By allowing ads to appear on this site, you support the local businesses who, in turn, support great local journalism.
High court overturns meth conviction
Ruling cites faulty search by deputies
Jerry Tidwell - photo by Submitted
The Georgia Supreme Court has overturned the drug conviction of a Taylorsville man nearly a year after he was sent to prison.

Jerry Tidwell, 53, was arrested Feb. 13, 2007, by the Forsyth County Sheriff’ Office on drug charges that included possession of methamphetamine with intent to distribute.

A Forsyth County Superior Court jury convicted Tidwell and he was sentenced to five years for the methamphetamine charge, and one year each on charges of possession of drug-related objects and possession of marijuana, state department of corrections records show.

His sentence began April 24, 2008.

Tidwell filed a motion to suppress evidence against him in October 2007, but the Superior Court ruled against it.

The Supreme Court, however, ruled that the lower court “erred in denying Tidwell’s motion to suppress” due to the way in which the search was carried out.

The high court’s opinion shows that at the time of his arrest, Tidwell was a foreman at Lanier Livestock Auction. He was arrested after sheriff’s investigators searched the locker in his sleeping quarters.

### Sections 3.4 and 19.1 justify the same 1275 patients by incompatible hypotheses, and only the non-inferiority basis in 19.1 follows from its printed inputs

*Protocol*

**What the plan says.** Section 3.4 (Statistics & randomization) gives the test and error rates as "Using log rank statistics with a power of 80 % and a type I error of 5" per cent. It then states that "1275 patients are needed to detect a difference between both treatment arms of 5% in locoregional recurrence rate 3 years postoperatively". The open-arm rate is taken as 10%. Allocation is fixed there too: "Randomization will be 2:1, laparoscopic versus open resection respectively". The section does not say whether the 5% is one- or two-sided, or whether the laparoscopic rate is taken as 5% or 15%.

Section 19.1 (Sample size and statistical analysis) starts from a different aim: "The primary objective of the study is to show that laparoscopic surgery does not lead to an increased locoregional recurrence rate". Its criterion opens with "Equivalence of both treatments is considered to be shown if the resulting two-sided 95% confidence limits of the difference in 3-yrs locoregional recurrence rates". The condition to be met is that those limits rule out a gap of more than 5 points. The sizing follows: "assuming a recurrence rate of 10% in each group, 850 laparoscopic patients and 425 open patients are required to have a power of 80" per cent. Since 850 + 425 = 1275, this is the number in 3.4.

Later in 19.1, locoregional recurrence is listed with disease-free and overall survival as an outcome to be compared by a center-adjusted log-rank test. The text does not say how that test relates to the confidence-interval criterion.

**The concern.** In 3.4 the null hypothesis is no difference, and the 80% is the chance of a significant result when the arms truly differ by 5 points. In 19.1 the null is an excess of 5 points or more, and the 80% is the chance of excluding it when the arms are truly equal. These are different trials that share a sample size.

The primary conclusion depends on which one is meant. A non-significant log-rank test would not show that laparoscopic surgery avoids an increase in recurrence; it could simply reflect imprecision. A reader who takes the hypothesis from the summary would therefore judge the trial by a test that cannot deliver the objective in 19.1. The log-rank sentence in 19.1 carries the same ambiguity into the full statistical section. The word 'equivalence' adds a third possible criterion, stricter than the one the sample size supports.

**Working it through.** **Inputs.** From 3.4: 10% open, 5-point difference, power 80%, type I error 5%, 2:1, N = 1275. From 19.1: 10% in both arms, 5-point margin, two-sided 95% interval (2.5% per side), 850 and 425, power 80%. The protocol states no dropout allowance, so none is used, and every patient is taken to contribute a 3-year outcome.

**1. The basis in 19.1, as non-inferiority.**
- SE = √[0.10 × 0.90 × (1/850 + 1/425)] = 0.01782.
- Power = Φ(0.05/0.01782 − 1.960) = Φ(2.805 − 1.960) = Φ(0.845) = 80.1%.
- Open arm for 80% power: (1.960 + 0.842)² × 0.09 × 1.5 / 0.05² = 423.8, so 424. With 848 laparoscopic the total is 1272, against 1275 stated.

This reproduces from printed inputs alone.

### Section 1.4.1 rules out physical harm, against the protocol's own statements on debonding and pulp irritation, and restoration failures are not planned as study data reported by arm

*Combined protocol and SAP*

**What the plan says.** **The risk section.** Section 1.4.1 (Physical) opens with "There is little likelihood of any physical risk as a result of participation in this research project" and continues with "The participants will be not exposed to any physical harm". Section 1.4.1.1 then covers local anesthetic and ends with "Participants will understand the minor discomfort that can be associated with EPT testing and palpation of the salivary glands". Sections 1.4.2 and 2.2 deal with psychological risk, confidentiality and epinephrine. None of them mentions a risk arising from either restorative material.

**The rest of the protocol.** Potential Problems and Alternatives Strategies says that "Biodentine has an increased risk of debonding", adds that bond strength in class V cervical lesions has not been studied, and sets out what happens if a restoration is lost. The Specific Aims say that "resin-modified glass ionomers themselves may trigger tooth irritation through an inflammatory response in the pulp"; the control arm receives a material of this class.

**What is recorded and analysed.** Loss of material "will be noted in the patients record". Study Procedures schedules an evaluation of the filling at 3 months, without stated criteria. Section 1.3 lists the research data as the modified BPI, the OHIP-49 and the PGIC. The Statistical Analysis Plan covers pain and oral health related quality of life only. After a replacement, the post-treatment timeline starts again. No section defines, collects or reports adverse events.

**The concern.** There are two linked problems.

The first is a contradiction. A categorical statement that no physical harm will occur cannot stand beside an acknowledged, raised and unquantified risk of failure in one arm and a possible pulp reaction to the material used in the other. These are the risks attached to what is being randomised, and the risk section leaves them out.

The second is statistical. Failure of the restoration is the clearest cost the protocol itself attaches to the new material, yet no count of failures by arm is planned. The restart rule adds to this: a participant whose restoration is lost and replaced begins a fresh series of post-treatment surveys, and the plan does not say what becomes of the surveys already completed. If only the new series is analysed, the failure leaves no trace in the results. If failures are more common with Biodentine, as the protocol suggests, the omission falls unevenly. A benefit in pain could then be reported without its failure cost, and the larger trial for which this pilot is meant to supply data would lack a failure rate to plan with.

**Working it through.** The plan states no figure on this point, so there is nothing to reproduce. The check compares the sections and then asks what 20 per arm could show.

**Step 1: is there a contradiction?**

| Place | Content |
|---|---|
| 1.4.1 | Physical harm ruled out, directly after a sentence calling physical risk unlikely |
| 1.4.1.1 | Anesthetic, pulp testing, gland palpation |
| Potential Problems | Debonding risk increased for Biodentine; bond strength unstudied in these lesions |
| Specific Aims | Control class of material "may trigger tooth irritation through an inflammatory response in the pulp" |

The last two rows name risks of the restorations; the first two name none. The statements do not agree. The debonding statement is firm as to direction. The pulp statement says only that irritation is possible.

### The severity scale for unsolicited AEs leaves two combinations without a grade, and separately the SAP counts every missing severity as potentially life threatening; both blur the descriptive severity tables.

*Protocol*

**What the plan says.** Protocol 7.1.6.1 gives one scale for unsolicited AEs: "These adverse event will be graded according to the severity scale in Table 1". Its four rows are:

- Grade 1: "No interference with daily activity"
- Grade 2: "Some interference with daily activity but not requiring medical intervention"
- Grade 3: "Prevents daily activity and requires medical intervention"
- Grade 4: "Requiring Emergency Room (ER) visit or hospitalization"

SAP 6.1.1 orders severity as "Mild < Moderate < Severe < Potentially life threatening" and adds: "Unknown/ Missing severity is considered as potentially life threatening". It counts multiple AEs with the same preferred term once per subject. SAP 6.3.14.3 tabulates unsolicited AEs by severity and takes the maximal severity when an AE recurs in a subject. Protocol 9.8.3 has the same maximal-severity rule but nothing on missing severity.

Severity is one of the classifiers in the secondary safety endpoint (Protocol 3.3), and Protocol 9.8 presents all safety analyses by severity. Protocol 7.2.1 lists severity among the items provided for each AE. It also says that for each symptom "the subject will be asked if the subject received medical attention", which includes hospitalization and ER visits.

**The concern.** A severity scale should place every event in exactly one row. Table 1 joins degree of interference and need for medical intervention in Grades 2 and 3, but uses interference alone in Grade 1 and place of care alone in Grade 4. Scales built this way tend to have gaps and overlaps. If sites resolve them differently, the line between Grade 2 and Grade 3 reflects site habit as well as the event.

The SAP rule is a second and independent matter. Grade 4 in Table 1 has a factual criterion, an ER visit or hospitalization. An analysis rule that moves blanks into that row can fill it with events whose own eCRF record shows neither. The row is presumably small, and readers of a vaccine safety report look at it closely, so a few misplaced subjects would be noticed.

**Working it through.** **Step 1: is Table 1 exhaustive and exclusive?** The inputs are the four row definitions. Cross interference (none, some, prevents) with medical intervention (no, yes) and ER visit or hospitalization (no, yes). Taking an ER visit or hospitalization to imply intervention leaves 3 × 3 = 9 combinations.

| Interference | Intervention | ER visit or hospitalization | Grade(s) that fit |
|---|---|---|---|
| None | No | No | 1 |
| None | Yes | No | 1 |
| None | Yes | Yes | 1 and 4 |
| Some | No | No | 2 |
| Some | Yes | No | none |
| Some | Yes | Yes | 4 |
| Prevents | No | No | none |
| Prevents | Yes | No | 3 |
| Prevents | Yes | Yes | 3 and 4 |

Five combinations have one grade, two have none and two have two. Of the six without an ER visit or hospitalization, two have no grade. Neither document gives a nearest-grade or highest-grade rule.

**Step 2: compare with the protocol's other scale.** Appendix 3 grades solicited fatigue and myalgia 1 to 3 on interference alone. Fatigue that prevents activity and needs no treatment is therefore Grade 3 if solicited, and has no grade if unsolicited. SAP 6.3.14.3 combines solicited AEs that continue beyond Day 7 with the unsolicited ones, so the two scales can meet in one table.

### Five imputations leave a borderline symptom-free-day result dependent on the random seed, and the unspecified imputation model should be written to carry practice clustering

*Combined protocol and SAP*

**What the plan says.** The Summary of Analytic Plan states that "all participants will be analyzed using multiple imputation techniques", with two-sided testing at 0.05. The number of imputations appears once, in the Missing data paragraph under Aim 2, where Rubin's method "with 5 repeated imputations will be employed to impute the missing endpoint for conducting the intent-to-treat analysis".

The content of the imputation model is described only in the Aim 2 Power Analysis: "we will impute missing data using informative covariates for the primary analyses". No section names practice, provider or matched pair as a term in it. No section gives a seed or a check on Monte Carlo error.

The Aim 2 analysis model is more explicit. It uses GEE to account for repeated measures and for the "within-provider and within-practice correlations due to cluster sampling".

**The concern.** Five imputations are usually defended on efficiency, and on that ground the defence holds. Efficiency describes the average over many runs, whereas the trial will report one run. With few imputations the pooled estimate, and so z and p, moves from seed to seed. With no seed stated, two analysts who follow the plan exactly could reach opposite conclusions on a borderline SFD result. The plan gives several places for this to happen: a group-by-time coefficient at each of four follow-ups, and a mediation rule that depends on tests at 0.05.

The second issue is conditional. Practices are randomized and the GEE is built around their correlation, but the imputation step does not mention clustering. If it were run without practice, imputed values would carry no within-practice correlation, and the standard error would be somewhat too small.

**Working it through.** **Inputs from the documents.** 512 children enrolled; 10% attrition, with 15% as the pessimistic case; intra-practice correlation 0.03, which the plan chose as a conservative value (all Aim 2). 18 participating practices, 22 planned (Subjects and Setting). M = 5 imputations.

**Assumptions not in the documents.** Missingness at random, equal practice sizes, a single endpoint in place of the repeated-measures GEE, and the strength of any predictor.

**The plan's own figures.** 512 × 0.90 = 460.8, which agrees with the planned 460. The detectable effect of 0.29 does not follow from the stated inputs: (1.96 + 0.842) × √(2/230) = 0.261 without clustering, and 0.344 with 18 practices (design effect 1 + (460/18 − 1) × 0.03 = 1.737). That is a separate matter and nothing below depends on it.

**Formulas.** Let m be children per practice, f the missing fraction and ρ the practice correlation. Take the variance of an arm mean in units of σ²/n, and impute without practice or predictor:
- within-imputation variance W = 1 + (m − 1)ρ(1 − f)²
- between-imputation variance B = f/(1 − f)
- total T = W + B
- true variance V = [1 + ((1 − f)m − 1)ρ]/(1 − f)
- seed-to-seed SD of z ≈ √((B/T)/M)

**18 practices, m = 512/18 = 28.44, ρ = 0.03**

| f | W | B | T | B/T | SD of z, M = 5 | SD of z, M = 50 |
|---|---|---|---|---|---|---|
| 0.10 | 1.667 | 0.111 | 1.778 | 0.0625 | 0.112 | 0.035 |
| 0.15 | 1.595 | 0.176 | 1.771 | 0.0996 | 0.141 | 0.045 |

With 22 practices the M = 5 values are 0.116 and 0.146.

They conducted the search without a warrant, though they had permission from another employee, the report shows.

The search turned up various items including a digital scale, glass smoking pipe, sandwich bags and a small bag of marijuana.

Investigators also found a duffle bag belonging to Tidwell that contained a white powder later determined to be methamphetamine.

According to the report, Tidwell stated that “the (duffle) bag is mine, but not the dope.”

“While it is true that the state may properly show that a warrantless search was justified based on permission to search being obtained by a third party, that third party must ‘possess common authority over or other sufficient relationship to the premises or effects sought to be inspected,’” the court ruled.

In addition, the report states that Tidwell had a reasonable expectation of privacy and a warrant would have been required.

Forsyth County District Attorney Penny Penn said she may challenge the Supreme Court’s ruling.

“We are considering filing a motion to reconsider with the Supreme Court, but we haven’t made that decision,” she said.

E-mail Julie Arrington at